Some of the problems of rapid growth facing Mormondom are similar to problems facing underdeveloped nations in the process of modernization. We believe some valuable insights and useful research questions are brought into focus when we consider Mormondom as an underdeveloped nation. With its population of over five million, Mormondom commands the allegiance of more citizens than Israel (1980 population 3.92 million) and is approximately equal in population to Haiti or Denmark (1981 populations respectively 5.10 and 5.12 million). Despite the size and, in many ways, the cosmopolitan nature of Mormondom, essential facts and figures on its people are far less accessible than they are for impoverished Haiti, let alone for more developed nations of comparable size. In fact, the existing social science data base for this growing “nation” is a series of studies that describe nonrepresentative portions of the national heartland, where are found the oldest, most traditional, and most powerful communities.
The spectacular growth of this “country”—its birth rates are higher than those of Mexico and Brazil, and its total growth rates include substantial immigration—occurs near the national boundaries, in regions where local culture is far different from that of the traditional core. Building on the “underdeveloped nation” model, we might hypothesize that the burgeoning “national” growth—the rapid influx of people whose ethnicity and culture are vastly different from the historical, western-European influence that has dominated Mormondom for 150 years—is largely ignored by most “traditional” Mormons. Moreover, the values and attitudes of Mormondom’s old-timers, who live in the powerful central cities, seem to reflect an acceptance of the status quo and a belief that the present way of doing things—including great inequality in the distribution of power and resources and a traditional life-style that by Third-World standards is profligate—will continue. Whether this observation is accurate is one of the empirical questions that cries for an answer.
The gap between the richest and the poorest citizens of Mormondom does not seem to be diminishing (no available scientific data would let us be certain of this), and if present growth rates continue the impoverished new Mormon “villages” will soon contain more citizens than do the cities in the traditional heartland. As the numerical power of the impoverished newcomers increases, so will their aspirations: that is one of the truisms of modernization. Pressures to alter the balance of resources and of social power to reflect the new economic and demographic realities may become nearly irresistible. Perhaps the well-to-do, traditional old-timers—the Deseret Mormons—should be preparing for the wrenching shift in institutional priorities likely to follow their own decline into minority status within the body of the Church. Are they doing so? To what extent are they even aware of the pending “revolution”?
There are few social indicators on the growing non-U.S. LDS population. Sociologically and statistically, most of the newcomers represent the unknown. And the lack of good demographic data hampers program administration and virtually guarantees that many of the newcomers’ needs will not be met by Church programs designed by the well-to-do old-timers.
There is an enormous scientific literature on modernization and national development. Here are some of the characteristics of “developing man” according to one authority on Third-World modernization:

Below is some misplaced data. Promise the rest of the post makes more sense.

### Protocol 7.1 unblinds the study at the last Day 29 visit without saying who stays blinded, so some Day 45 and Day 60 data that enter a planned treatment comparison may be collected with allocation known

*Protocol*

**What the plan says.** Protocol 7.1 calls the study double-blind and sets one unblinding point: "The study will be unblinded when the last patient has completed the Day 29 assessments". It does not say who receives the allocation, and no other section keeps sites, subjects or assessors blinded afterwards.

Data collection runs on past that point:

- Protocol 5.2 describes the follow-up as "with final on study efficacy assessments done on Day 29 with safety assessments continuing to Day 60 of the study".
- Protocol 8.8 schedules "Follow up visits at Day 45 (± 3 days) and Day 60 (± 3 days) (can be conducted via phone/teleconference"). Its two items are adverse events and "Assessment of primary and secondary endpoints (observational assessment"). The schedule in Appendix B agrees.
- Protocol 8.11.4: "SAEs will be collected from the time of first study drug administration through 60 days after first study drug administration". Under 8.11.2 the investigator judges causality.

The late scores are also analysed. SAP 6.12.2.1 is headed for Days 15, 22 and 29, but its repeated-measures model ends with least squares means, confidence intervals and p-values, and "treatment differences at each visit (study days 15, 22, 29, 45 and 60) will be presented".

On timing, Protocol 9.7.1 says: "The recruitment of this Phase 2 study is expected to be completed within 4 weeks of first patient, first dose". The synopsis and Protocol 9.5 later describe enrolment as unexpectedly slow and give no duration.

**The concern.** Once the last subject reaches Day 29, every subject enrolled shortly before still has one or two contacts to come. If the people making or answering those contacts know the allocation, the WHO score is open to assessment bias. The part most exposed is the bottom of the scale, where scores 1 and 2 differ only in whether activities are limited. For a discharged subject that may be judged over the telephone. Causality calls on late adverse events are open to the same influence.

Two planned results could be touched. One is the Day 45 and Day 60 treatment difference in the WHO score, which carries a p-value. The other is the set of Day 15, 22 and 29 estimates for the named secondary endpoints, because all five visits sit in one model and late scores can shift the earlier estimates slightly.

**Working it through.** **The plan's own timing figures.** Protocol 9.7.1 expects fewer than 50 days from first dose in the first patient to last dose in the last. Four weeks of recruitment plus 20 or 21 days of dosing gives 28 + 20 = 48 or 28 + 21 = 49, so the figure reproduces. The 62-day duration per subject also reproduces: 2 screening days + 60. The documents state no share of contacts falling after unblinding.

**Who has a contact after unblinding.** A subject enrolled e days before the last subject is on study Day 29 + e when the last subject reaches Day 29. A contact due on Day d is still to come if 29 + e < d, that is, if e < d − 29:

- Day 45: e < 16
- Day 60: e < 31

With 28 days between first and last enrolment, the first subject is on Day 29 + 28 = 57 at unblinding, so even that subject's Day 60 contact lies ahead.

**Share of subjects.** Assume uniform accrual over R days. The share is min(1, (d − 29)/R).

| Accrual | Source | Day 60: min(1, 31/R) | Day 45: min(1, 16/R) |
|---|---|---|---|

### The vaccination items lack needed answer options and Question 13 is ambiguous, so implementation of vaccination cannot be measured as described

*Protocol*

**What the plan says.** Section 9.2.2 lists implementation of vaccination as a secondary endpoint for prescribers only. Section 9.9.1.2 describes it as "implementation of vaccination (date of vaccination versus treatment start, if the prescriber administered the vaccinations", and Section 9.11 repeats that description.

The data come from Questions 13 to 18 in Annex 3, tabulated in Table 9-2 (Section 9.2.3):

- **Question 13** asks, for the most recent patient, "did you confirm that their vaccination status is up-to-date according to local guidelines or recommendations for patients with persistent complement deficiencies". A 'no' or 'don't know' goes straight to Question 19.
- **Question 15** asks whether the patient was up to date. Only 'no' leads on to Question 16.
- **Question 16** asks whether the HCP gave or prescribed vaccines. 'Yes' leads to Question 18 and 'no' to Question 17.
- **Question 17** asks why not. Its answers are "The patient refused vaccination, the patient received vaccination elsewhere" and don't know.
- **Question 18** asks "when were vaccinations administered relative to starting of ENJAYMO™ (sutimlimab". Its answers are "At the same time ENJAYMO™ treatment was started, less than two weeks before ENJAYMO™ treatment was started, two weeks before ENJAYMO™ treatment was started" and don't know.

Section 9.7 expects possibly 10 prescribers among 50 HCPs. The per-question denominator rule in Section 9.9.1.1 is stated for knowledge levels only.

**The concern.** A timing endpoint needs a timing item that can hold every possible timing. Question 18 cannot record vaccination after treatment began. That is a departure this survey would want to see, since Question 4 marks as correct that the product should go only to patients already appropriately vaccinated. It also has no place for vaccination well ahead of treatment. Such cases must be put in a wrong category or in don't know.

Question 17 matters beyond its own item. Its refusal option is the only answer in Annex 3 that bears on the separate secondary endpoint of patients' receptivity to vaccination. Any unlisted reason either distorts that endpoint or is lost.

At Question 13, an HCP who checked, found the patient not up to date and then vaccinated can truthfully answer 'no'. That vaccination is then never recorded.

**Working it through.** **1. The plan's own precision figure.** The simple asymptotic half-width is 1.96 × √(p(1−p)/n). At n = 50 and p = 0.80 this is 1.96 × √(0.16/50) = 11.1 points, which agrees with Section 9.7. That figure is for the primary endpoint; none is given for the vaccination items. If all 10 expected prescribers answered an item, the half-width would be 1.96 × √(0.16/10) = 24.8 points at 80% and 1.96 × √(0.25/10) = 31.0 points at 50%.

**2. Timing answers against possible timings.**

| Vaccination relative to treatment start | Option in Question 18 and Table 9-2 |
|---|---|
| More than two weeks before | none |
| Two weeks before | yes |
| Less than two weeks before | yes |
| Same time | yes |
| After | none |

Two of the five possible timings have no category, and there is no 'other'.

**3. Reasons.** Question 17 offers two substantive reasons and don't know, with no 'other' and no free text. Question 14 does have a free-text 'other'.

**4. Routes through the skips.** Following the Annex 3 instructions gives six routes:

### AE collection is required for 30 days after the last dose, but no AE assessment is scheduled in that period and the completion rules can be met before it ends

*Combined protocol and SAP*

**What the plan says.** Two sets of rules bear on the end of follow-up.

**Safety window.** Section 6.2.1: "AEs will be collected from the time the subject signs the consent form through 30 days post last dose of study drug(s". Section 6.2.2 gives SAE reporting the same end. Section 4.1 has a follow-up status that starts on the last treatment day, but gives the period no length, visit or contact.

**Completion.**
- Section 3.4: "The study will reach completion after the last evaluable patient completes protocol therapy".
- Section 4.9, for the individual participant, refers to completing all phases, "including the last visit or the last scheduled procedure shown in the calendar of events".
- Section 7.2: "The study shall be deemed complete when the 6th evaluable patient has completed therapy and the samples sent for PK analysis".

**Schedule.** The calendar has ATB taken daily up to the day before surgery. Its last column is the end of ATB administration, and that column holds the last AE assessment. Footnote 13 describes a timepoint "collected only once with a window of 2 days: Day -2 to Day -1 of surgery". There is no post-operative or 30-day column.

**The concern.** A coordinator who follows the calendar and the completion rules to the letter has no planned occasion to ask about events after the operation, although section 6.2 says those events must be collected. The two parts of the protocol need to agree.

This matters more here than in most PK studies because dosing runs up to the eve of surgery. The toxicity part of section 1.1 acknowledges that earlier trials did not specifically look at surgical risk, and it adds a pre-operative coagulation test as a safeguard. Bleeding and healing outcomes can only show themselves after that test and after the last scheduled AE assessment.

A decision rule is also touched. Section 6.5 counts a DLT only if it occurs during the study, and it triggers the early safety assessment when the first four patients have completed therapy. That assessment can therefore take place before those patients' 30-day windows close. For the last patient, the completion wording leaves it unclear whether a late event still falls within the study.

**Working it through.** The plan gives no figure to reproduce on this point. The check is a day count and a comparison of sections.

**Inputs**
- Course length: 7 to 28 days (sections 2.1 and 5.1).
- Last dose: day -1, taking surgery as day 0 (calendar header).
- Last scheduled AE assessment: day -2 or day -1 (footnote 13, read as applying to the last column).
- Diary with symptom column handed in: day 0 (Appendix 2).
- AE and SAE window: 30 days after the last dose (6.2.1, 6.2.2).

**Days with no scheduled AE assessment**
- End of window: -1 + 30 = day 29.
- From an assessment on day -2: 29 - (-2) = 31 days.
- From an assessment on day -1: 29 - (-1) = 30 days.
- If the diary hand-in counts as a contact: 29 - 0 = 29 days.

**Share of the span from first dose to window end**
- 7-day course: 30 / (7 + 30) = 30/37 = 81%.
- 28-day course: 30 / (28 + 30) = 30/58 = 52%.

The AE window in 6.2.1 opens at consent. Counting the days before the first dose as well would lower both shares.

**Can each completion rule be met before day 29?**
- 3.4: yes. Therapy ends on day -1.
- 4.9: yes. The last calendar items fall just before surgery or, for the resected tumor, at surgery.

He uniformly blames his shortcomings, his failings, and his condition on society rather than on himself as in former times. . . .
Freedom and liberty have increasingly come to mean security for the person. When such security is not forthcoming, the situation becomes ripe for social rebellion.
[There is] . . . discontent with low-grade economic status, which is expressed in a variety of ways—shifts from house to house and from job to job, concern with the education of children, willingness to postpone immediate gratifications. . . .
Secularization of personal values, as expressed in “free” love patterns, a lessening of the bonds of religious fervor, or even sometimes conversions to other faiths, and a general acculturation to the impersonal, anomic life of the large industrial city [emphasis added].
Above all, [there is] an unwillingness to return to the agricultural communities from which they have immigrated. . . .
Developing man . . . believes the world is imperfect as it is; and further, he believes he can better himself or better the world as such. (Horowitz 1966, pp. 291, 293, 296, 303)
Which of these characteristics fit the citizens of underdeveloped nations who opt for citizenship in Mormondom? Are the Mormons of 1986 in the Third World rejecting traditional values and embracing Mormonism as a “modern” religion? Does the experience in the Church of recent Third-World converts help them educate themselves and improve their economic position? What proportion of Third-World converts becomes quickly disenchanted with the Church because it fails to provide the social network or the services that it promised? Given the liberation of women from traditional life-styles that is also characteristic of modernization, what is the impact of Mormon gender-prescriptions and “traditional” family values? Does joining the Church represent an attempt to hold onto some traditional values or a step toward greater emancipation? What are the hopes and dreams of these new citizens of Mormondom? Alas, the social scientists cannot tell us. We cannot describe the marital status or educational attainment of Third-World Saints, let alone their aspirations for the future.
Thomas O’Dea (1957) asked similar questions, and his admission that no one had the answers then still applies: